“As a communicator, I must take responsibility for the reception of my message,” he continued, adding that his problematic choice of idiom distracted from the substance of his speech. Earlier this fall, Hill distanced himself from notorious anti-Semite, homophobe and misogynist Louis Farrakhan, leader of the Nation of Islam, tweeting his strong disagreement with Farrakhan’s anti-LGBTQ+ and anti-Semitic beliefs.

He fell short, though, of condemning Farrakhan outright, saying he preferred to critically engage him on issues than throw him away:

The leadership of the Women’s March could learn a lot from Hill.

Hill did not distance himself from his view of justice in the Middle East.

He did not apologize for his inflammatory statements in support of BDS or armed resistance.

He simply said, I used a phrase that you heard as an existential threat and that is not what I meant. I am sorry. I will do better.

When called out on his association with Farrakhan, he immediately acknowledged the Nation of Islam leader’s anti-Semitic and homophobic statements and distanced himself from them.

Contrast this to Tamika Mallory, the Women’s March co-director who, shortly after refusing to distance herself from Farrakhan, tweeted: “If your leader does not have the same enemies as Jesus, they may not be THE leader! Study the Bible and u will find the similarities. Ostracizing, ridicule and rejection is a painful part of the process…but faith is the substance of things!”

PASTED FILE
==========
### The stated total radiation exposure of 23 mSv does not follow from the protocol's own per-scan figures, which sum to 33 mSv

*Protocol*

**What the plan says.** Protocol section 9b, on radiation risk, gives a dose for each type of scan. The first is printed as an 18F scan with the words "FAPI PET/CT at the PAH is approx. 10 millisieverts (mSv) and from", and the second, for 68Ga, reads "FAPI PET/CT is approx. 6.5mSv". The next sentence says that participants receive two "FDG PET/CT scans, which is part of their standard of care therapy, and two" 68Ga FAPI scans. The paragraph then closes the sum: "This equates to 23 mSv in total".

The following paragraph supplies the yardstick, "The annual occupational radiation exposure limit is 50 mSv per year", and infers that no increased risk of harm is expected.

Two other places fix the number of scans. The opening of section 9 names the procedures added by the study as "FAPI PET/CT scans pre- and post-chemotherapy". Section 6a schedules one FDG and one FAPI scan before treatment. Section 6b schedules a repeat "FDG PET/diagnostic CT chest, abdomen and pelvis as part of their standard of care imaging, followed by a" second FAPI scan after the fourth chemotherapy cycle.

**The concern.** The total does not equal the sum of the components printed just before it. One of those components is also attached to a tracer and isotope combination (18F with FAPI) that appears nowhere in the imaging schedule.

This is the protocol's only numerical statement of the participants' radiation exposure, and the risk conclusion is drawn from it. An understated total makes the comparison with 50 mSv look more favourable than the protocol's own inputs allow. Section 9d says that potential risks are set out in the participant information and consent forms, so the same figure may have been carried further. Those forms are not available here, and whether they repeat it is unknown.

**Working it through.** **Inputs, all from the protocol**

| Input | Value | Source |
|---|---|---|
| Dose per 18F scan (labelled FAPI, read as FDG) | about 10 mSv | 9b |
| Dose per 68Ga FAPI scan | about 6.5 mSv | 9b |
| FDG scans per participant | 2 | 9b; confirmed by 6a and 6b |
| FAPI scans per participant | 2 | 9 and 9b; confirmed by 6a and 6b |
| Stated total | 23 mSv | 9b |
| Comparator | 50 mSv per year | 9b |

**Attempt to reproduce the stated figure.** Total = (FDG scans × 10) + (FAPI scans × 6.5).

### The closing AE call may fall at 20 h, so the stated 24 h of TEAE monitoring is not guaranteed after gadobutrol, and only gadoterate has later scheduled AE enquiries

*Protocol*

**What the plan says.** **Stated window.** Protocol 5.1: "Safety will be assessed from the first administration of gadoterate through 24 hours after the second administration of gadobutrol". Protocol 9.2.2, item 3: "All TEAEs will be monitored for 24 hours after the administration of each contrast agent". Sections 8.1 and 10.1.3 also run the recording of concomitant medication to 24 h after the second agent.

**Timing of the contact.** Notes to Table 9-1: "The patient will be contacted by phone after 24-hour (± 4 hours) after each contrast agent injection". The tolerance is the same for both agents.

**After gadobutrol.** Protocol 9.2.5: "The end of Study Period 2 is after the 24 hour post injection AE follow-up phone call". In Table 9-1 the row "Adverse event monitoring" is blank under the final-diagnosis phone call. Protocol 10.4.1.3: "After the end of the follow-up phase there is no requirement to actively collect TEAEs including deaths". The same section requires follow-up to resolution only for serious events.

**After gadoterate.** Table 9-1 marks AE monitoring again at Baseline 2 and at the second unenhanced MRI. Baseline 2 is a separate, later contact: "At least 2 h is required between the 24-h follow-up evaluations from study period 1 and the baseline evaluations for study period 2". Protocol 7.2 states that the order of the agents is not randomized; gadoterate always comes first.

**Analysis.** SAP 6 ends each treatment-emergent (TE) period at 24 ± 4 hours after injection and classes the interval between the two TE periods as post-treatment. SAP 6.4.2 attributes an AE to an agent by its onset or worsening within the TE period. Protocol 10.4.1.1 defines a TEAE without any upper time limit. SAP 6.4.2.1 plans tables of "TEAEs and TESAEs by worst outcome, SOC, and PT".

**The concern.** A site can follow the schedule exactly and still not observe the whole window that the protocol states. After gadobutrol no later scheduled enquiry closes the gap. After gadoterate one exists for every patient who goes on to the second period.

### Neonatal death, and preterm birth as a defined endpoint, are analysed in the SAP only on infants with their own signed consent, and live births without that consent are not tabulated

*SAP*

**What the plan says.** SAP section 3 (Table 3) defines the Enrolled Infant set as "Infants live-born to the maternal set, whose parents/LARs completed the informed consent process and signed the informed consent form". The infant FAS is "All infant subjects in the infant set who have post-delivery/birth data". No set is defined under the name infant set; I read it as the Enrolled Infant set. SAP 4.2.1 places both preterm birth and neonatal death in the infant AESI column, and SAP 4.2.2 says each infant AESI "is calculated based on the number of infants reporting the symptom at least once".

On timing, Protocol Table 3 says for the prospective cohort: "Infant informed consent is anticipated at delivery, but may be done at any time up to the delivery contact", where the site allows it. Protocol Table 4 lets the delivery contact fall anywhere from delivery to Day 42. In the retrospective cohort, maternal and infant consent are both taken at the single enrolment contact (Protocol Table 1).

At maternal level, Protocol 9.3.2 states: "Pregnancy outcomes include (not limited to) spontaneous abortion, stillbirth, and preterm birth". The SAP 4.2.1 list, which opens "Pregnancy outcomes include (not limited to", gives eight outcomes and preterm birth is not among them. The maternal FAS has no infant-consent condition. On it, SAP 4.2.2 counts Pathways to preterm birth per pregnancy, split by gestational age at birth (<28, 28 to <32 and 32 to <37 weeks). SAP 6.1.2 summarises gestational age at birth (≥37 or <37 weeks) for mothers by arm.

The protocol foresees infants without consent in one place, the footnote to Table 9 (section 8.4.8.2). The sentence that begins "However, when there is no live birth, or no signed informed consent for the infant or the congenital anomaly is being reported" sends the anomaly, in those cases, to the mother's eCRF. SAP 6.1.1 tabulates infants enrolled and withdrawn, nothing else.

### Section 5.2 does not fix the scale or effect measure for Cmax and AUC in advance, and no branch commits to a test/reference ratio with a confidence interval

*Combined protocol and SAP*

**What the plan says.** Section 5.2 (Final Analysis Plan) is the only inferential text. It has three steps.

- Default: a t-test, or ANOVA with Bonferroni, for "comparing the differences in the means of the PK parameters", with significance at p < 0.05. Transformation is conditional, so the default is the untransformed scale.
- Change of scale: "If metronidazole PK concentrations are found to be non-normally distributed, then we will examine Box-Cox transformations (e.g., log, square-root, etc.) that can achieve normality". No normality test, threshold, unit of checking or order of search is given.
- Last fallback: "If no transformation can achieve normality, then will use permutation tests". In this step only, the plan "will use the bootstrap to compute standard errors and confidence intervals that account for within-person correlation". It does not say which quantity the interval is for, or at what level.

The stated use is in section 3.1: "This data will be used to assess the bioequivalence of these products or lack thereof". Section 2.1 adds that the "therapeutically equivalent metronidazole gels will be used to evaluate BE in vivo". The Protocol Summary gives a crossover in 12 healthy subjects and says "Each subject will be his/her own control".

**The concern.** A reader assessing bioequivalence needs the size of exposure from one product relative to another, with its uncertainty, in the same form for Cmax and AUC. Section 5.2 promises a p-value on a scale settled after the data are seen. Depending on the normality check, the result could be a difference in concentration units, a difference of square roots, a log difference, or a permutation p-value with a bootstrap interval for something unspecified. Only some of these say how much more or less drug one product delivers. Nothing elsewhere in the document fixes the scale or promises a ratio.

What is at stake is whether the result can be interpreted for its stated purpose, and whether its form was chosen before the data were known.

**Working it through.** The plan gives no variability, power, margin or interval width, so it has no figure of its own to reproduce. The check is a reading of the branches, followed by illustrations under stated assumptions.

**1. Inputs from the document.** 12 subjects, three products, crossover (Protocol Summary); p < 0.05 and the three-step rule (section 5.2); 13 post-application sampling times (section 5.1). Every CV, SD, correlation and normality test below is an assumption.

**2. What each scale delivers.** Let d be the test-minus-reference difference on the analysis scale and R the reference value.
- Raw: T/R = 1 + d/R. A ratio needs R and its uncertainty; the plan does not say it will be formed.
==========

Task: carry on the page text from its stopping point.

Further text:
When Jews pointed out the similarity of her statement to blood libels that have circulated for millennia that have been the springboard for anti-Semitism throughout the Christian world, she tweeted, “Funny how folks interpreted my mention of one having enemies the same as Jesus, as me describing a certain group of people. That’s your own stuff. My point…Jesus had a number of enemies as do all black leaders. Period point blank,” in response.

This, coming from the leader of a social justice movement that aspires to represent all women, was jarring.

One would expect a leader of a national organization to take seriously the crucial principle of community building and anti-oppression work, that impact is greater than intent.

This means that when we hurt someone else, when we fall into traps of prejudice, racism, anti-Semitism, xenophobia, et cetera, no matter what we meant when we made our statement, it is on us to listen to the person aggrieved and apologize, without caveat, for the hurt caused.